Right before 2009 became 2010, two sketch comedians then out of New York City, Ilana Glazer and Abbi Jacobson, started a web series that was an exploded version of their own lives and loves throughout the Five Boroughs: Broad City. The wonderfully weird web program filled with characters beyond themselves (Hannibal Buress’ Lincoln Rice, DDS, Chris Gethard’s Todd from Deals! Deals! Deals!) was beloved, awarded, and critically cheered until Saturday Night Live/Parks & Recreation’s Amy Poehler hooked up with Glazer and Jacobson to help them shop a pilot script even more whack than its web version.
From 2014 until 2019, five seasons and fifty episodes, Broad City was a smash hit on Comedy Central’s basic cable channel as a study of the wild lives of two friends (three if you count Val, Abbi’s drunk alter ego), Astoria-based artist Abbi Abrams and Brooklyn slacker pot head Ilana Wexler. Consistently hailed by Rotten Tomatoes and the Megacratic algorithm, to say nothing of its multiple appearances on “best of the decade lists at or Rolling Stone, Vanity Fair, The A.V. Club, Great Britain’s The Guardian (“the 96th best TV show of the 21st Century”) and The Advocate (the 15th-“Most Important LGBTQ TV Show” of the decade), Broad City was a radical feminist manifesto wrapped up in post-modern, deconstructionist I Love Lucy and Ethel/Laverne & Shirley comedic antics.
Why all this is important, now, is that while Jacobson seems to be focusing on remaining on comedy series television with the recent reboot of A League of Their Own, Ilana Glazer – like her Broad City character, a New York University psychology major and weed enthusiast – is doing something unique, something that normally happens in reverse for comic TV actors: she’s trying hand at stand-up comedy in comedy clubs.
Along with winning a Tony Award for Best Musical for serving as a producer for the Broadway show A Strange Loop, Glazer in 2022 is ignoring her roots of her days studying as part of the Upright Citizens Brigade Theatre doing improv in New York City, and hitting the brick walls and two-drink minimum of the comedy club as evidenced by her immediately sold out stand up showcase at Punch Line Comedy Club.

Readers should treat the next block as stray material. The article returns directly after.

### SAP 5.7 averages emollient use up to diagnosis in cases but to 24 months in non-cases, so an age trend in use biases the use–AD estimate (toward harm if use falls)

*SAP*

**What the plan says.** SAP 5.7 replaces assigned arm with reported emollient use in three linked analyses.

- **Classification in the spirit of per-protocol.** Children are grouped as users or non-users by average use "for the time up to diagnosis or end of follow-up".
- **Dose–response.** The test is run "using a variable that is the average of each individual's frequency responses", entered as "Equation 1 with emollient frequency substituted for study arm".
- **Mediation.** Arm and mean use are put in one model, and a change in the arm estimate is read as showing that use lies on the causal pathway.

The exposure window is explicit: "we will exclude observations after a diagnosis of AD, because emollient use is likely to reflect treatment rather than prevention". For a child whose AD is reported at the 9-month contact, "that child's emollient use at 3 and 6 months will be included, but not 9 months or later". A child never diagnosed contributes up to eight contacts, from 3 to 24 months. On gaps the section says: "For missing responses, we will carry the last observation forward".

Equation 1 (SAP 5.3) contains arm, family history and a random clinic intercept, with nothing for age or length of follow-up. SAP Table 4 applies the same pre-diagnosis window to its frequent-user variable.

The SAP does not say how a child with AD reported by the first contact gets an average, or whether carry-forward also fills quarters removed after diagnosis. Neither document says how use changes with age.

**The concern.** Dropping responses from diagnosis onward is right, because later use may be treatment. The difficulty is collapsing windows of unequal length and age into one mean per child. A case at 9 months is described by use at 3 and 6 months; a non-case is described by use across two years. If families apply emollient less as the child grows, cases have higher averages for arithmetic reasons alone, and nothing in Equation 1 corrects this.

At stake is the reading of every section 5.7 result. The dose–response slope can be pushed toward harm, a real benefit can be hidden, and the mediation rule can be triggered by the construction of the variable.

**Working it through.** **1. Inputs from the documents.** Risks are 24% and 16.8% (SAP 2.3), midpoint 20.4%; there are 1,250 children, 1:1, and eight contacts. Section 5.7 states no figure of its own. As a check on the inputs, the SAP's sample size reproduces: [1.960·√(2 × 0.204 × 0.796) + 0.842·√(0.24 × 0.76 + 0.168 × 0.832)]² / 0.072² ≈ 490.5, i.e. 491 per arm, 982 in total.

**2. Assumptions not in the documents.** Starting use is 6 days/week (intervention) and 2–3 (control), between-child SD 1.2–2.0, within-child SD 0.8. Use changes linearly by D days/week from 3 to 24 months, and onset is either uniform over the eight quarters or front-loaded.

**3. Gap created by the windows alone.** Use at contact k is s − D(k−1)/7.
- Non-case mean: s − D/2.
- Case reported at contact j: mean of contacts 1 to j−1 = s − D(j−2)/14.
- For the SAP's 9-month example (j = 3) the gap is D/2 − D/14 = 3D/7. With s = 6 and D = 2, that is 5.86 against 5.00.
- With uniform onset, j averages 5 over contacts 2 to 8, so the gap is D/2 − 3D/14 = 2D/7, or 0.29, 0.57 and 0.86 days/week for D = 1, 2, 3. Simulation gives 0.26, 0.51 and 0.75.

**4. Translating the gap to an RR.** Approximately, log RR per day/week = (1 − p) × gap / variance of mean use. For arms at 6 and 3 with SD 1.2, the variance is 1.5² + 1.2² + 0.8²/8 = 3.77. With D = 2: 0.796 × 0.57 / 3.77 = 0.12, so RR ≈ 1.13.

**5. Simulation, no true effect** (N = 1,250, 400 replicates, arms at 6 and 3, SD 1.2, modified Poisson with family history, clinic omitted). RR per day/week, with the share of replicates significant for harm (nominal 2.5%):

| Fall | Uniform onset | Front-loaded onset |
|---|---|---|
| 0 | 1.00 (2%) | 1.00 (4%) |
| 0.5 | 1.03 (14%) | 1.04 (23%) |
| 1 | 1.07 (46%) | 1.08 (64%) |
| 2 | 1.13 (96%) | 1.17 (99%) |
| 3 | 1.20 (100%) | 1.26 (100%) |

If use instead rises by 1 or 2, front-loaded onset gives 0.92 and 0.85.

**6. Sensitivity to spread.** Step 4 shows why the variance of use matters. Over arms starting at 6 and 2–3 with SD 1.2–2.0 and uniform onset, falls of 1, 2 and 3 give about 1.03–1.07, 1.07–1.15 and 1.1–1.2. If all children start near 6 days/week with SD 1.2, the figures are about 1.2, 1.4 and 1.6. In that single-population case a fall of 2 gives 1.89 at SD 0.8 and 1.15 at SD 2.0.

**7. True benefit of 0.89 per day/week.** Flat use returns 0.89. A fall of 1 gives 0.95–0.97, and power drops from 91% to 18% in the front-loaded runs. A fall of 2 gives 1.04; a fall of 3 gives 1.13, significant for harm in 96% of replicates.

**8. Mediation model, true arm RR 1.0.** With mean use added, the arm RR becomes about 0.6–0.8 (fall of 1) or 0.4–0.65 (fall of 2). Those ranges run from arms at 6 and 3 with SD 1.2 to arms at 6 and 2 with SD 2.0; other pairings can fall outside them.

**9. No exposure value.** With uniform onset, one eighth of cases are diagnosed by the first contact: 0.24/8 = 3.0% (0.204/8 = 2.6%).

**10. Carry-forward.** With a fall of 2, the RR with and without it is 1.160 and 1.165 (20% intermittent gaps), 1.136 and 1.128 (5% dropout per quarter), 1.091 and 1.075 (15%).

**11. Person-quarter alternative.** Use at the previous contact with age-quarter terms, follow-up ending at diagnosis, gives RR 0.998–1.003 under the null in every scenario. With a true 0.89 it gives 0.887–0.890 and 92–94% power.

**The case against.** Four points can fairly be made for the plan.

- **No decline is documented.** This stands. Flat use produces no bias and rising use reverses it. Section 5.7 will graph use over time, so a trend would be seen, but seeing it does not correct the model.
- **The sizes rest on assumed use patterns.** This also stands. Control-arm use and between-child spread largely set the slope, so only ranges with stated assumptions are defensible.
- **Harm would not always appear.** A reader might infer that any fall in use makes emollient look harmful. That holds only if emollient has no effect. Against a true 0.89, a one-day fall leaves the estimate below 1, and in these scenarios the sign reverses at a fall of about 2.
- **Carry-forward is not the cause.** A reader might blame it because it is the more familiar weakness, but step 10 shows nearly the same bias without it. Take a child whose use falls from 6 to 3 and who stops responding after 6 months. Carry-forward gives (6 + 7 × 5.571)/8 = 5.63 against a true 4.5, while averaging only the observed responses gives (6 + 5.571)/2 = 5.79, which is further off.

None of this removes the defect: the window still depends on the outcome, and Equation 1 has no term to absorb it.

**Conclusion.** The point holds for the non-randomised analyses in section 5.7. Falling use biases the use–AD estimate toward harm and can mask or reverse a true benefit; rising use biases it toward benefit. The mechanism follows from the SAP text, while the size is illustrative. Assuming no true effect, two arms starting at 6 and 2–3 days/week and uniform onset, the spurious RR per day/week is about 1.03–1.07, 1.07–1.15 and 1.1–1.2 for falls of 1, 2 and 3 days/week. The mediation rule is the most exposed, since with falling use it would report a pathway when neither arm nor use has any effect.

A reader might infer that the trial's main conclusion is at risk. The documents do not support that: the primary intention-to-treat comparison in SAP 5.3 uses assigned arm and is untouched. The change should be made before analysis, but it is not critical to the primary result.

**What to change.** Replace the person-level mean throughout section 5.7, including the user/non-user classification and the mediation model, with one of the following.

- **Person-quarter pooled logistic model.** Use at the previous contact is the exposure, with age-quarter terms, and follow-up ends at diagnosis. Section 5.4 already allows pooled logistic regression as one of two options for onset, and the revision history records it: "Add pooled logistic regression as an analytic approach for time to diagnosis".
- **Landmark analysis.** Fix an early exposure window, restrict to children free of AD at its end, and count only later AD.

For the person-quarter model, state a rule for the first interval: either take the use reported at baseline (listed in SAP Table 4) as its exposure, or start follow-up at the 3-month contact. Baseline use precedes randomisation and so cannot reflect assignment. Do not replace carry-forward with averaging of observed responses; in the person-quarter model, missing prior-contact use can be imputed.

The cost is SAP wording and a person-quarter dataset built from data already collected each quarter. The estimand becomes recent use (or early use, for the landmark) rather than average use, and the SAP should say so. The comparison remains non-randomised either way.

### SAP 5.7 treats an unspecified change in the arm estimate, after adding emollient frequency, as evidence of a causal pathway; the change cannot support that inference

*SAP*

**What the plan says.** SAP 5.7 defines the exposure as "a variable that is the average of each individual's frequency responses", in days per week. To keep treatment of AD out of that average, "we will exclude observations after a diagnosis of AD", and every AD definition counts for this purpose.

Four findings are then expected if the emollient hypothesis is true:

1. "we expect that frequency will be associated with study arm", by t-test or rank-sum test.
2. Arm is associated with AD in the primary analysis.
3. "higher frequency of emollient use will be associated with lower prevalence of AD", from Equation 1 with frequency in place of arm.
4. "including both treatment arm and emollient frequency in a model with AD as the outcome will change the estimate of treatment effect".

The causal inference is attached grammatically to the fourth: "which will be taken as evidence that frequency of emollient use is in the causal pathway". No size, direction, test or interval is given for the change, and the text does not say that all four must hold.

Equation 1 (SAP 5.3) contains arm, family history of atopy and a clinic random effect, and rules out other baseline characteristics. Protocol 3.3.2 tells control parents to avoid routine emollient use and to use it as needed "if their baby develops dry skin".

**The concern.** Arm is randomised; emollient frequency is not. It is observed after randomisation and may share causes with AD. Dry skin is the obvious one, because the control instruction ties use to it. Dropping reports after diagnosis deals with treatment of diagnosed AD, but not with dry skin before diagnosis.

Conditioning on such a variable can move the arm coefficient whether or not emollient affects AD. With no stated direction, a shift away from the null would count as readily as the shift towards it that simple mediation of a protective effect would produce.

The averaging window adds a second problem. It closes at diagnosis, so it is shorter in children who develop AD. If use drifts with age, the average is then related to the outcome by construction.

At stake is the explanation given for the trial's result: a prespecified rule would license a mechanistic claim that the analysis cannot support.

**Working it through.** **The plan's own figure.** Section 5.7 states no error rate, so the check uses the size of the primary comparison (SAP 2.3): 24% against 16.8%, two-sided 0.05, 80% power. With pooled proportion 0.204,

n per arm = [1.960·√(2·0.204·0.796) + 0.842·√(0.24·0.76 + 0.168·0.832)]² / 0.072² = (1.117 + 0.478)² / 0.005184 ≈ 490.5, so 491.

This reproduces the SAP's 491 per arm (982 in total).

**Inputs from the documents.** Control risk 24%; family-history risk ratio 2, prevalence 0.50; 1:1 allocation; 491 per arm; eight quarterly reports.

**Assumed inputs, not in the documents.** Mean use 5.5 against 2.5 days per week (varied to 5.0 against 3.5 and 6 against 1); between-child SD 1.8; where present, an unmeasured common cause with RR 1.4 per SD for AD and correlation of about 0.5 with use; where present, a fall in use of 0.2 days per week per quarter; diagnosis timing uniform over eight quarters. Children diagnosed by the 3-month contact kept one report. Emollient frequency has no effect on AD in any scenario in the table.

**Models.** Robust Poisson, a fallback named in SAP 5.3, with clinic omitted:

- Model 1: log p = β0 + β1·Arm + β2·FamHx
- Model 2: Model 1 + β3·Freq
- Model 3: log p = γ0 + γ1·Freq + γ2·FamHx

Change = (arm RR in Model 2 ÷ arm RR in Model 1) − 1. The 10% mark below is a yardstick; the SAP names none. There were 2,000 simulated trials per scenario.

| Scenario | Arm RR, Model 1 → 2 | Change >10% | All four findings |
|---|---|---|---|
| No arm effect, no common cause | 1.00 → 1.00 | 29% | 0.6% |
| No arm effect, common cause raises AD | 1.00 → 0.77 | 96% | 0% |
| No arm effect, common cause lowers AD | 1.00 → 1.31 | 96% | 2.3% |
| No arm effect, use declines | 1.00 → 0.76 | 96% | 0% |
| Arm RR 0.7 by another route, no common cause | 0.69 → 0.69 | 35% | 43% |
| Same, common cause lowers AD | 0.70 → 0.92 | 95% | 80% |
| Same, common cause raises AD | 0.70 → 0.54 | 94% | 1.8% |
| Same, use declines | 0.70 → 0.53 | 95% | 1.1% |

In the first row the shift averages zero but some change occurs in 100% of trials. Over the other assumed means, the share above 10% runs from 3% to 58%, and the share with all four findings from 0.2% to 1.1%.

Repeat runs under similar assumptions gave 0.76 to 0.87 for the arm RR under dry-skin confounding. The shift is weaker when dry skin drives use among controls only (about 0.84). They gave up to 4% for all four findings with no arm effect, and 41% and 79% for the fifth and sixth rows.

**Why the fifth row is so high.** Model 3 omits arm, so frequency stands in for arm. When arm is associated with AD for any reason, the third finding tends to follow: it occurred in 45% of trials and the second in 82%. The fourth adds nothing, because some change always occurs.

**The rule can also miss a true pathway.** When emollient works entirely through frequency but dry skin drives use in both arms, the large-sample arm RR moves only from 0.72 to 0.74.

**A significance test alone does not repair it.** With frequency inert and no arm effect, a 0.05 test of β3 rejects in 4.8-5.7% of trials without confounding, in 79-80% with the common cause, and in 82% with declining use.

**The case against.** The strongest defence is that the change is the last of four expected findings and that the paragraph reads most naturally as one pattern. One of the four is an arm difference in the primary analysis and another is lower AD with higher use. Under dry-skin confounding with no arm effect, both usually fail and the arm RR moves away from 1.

Maybe she would have started working comedy clubs in earnest back in 2020 when her first stand up special, the Amazon Prime jam Ilana Glazer: The Planet Is Burning hit the steamer, but you know: COVID.
One of the nicest parts of Glazer starting/re-starting her stand up gig at Punch Line Comedy Club is, as far as comedy club spaces go, Punch Line is pretty chill a wide room with the usual communal tables familiar to the comedy club vibe, but backed up by a back row of premium booth seating for optimal viewing. Why the chill hang suite thing works for Glazer stems from the fact that she is less about hard core jokes and riveting rim shot punchlines, and more about something conversational – something a rambling stoner mom would do. Which she is.
To paraphrase a now famous quote from a great veteran of the 60s and 70s comedy club circuit, Steve Martin, writing about stand-up comedy is like dancing about architecture. There’s no point or necessity, let alone feel or timing, to doing word by word accounts of what some stand up’s set in a comedy club might have been. So, how does this work?
Rather than go for the political jugular – something Glazer actually did recently for People Mag in her first-person essay, ‘As a Queer Jewish Mama, I’m Gonna Be Patriotic as Hell’ This November’ – the stand up, somewhat nervously, was gentler than I would have imagined. She touched on the joys of motherhood and the desire to lovingly nibble on he baby the way my parents doted on me, as well as talking in the same nonsensical jibberish as her baby. Ilana Glazer talked about her Jewishness with pride and told the comedy club habitues about being a Brooklyn home host prone to offering her house guests multiple shades and tastes of kush to smoke. Family and social pressures were touched on, in an abbreviated way – something she did a lot of, start, then stop, then pick up on the same topic again later in her Punch Line Comedy Club’s set. That scatological vibe was a big part of what Glazer made her own, something that the late, great word jazz jabber, comedy club legend Lenny Bruce started, a routine seemingly conversational in tone and rhythm, but as studiously improvisational as an Ornette Coleman saxophone solo.
Going back to my start, what was/is most impressive about Glazer waltzing onto a comedy club’s stage after the wild success of a series such as Broad City is that this is a rare circumstance (only Jeremy Piven of Entourage fame springs to mind as a television series regular who moved into stand up). Jerry Seinfeld, Paul Reiser, Whitney Cummings, Jarrod Carmichael, Kevin Hart, Roseanne Barr, Jim Carey, Amy Schumer – all of these stand-up comedians worked the comedy club circuit forever until they went into television and/or streaming history. Television news and talk show hosts from Bill Maher to Trevor Noah to Chelsea Handler all did the same from-comedy-club-to-behind-the-desk job.
Ilana Glazer should be commended for giving the comedy club thing a go. She was an amiable host (save for not sharing her weed with those of us at Punch Line Comedy Club), a good mom and a relaxed (once she settled into the gig) fit stand-up.